e-mail address:                                   Residence:  Alaska

Link to 2010 reunion questionnaire response

Life since high school:
(September, 2001)  Amazing how many faces I can put to the names I see in I lost my yearbooks about 25 years ago. Here's my personal info:

On the morning after the all night party I didn't go home and go to bed and wake up and wash the car and feed the cat (ed. note - only Mark Stephens did that). I went to CSM and took the college entrance exam. I don't remember too much about that except it being very warm in the cafeteria and really not wanting to be there.

I spent the next two and a half years going to school at CSM in the winters and working summers at my stepfathers logging camp in S.E Alaska. That's where I had lived until I came to Pacifica to live with my father. I remember riding on the bus to CSM with Paul Barhart, Lani Leonard, Jeff Boyden and no doubt others. I also ran into Ed Hart during this time. I was hitching a ride to San Luis Obispo to pick up my MGA which had broken down there. He picked me up in San Bruno and took me all the way. I remember he had a brand new Camaro. It was a good trip after he got the engine points changed in the dealership in some little town along 101. He was still in the Marines, recently back from Viet Nam.

After finishing at CSM, I went to the University of Alaska in Fairbanks. I had always wanted to return to Alaska to live. I spent three and a half years there, working in the woods in SE Alaska in the summers and goofing off at school during the winters. I finally graduated in the winter of 1972, with a BS in biology. More realistically, I was an unskilled worker with six years spent in college.

Then, college degree in hand, I went out into the world, made millions and got the Nobel Prize in biology. Do I detect a note of skepticism? Well, yes. And rightly so. My first post graduate position was as a janitor for the university. Fairbanks in January is a cold dark place, and I wanted to stay in Alaska. You took any job at all then in the winter. That's where I ran into Howie Burton (TN '66). He was traveling and wound up there.

Come springtime, I went back to SE Alaska and worked a last season in the woods. I left there in the fall and went to Pacifica to visit family. I bought a used Ford pickup at Serramonte Ford, built a canopy on it, and traveled around the country. That trip was the first time I realized the size of America. Like a lot of people on the west coast, I figured the east coast was just past the Sierras.

On returning home, I goofed off until the next fall, when I started working for a housing contractor in Anchorage. Not as a carpenter. Not yet. I was a nail pounder and laborer. After a year or so with them I got a job with another contractor. In retrospect, this was one of the best breaks of my life. He was what I would now consider a master carpenter. More importantly, he saw it as his responsibility to teach me the trade. This he did, so that I was able, with not too much extra studying, to take and pass the journeyman's exam at the local union. His name was Jack Bardon, originally from Nova Scotia. He was an uncouth alcoholic, but he did mighty well by me. During this time I had a conversation I've never forgotten. I was shlumphing around in mud or wet sand, looking for a pipe or a wire or something. One of the plumbers, after watching me a minute or so, said "Is it true you've had six years of college?". Me: "Yep". He just shook his head and walked away. I don't imagine he tried too hard to talk his kids into going to college.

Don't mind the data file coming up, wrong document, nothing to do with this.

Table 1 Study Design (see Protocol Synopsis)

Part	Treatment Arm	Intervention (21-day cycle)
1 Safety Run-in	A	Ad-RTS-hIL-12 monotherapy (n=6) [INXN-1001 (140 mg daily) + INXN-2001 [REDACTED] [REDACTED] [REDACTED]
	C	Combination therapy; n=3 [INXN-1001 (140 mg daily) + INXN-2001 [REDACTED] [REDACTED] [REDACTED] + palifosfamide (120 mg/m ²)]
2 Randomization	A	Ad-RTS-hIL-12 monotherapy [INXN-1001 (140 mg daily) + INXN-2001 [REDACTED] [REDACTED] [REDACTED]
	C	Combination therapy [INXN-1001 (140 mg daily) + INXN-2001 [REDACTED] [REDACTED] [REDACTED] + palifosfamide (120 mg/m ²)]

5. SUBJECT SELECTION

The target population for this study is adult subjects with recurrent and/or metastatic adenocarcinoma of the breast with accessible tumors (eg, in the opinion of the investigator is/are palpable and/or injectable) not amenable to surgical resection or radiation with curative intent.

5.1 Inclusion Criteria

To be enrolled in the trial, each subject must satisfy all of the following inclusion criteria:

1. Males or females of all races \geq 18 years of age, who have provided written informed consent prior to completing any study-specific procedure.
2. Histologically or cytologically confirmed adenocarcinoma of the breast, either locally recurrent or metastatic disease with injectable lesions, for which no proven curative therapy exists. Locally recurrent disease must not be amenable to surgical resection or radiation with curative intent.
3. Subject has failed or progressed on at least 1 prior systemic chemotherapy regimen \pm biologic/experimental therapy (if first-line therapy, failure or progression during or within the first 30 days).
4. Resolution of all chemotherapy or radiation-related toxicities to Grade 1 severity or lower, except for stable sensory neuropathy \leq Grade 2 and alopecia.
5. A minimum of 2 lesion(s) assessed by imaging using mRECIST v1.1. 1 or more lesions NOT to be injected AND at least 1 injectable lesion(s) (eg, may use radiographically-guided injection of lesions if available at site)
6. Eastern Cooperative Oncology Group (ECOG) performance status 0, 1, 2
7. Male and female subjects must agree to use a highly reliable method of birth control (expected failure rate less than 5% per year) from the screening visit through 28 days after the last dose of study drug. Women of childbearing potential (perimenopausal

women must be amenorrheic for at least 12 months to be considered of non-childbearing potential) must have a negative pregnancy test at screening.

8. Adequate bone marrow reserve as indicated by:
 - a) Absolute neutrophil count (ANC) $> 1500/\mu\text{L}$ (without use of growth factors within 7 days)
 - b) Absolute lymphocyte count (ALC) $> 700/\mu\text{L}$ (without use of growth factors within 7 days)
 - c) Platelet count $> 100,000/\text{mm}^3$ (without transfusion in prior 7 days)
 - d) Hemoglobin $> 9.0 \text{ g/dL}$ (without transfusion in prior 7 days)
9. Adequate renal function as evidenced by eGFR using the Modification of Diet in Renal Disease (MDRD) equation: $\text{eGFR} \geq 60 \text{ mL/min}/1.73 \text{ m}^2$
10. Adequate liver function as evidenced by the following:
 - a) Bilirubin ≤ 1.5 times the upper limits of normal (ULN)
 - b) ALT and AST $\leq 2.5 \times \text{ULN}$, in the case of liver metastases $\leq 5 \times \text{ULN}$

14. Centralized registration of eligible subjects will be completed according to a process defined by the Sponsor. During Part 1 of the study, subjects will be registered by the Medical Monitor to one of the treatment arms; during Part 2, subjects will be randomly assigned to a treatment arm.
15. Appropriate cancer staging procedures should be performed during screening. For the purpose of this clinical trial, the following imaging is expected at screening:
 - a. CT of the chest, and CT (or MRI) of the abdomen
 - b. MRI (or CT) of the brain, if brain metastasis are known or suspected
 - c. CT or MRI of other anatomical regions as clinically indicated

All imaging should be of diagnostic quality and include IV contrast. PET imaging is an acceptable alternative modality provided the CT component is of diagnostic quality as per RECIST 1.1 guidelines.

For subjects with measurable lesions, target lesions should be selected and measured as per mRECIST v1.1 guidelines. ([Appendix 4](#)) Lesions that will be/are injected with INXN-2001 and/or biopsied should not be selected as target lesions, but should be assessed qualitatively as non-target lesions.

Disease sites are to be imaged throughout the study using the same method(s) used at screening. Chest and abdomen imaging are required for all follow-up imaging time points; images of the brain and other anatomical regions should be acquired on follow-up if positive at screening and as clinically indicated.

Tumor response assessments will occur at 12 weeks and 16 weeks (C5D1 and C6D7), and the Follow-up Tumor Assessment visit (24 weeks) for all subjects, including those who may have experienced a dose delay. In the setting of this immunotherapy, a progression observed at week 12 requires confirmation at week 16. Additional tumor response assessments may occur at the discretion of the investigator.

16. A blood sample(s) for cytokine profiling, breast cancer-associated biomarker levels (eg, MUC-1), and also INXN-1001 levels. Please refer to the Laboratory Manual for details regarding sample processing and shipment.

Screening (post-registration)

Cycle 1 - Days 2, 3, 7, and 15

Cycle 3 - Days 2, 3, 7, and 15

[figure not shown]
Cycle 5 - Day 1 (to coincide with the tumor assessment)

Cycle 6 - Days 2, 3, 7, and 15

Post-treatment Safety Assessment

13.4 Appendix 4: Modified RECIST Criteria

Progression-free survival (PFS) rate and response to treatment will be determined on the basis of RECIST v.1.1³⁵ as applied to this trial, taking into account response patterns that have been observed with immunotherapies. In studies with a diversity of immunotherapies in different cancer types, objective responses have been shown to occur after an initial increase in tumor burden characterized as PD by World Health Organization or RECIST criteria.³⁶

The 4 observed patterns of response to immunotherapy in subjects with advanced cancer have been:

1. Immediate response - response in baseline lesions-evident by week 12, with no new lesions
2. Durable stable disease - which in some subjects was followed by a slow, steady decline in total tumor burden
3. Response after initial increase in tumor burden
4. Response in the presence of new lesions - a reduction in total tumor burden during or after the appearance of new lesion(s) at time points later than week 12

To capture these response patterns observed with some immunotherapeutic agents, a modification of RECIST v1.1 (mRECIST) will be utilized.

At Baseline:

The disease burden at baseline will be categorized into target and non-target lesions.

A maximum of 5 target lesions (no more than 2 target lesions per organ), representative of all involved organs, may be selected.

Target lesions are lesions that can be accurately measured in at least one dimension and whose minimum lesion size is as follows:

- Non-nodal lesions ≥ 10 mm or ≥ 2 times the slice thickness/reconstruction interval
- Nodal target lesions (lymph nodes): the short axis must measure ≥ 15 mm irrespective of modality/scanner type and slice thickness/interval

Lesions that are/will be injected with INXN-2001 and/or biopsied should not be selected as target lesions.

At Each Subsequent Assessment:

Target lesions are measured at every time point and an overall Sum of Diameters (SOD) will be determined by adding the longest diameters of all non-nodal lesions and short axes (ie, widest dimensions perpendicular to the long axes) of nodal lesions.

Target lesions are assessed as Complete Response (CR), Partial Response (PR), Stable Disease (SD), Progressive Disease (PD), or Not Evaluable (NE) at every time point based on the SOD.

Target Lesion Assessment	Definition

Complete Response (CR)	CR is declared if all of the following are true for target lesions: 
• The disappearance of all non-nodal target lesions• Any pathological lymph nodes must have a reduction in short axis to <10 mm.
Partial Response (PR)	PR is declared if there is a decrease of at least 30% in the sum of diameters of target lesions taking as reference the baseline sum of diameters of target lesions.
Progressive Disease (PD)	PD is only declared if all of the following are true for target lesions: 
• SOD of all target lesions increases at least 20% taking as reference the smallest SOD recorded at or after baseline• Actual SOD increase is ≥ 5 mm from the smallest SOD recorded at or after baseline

I started work that August (1975) on the pipeline in Valdez. I stayed there until December, when I quit. I flew to New Zealand and traveled the country on a motorcycle, something I had always wanted to do. After returning I worked in Valdez again for the next thirteen months, leaving at the end of the job when the pipeline was done. I had lots of money in the bank, as well as ten acres I had bought at the mouth of the Kasilof River, on the Kenai. I wanted somewhere to call my own. Up until then, everything I owned could fit in the back of my truck, with room left for me to sleep.

I lived there the next several years, in the barn the previous owners of the land had built. After I plumbed and wired and insulated it and put in windows it was my house. Somewhere in there was a trip to the Philippines and Borneo.

The summer after the aforementioned trip, I had one of those life's turning points, or epiphanies, or jolts of self realization. It was on a trip into the Brooks Range with my best friend Dave. It involved flying into the fairly remote eastern corner of Alaska and hiking west for about 20 days to Arctic Village and flying out. Here I was with my best friend in the best place in the world, and I could barely get two words in a row out. I had always stuttered; sometimes badly, other times not. This was about the worst ever. I realized that what I was willing to do with my life was being increasingly limited by my stuttering, and I had to do something about it. That something involved, after a couple of years, a one month course of quite intensive speech therapy in San Francisco, probably one of the hardest things I've ever done. So ended the aimless meandering part of my life.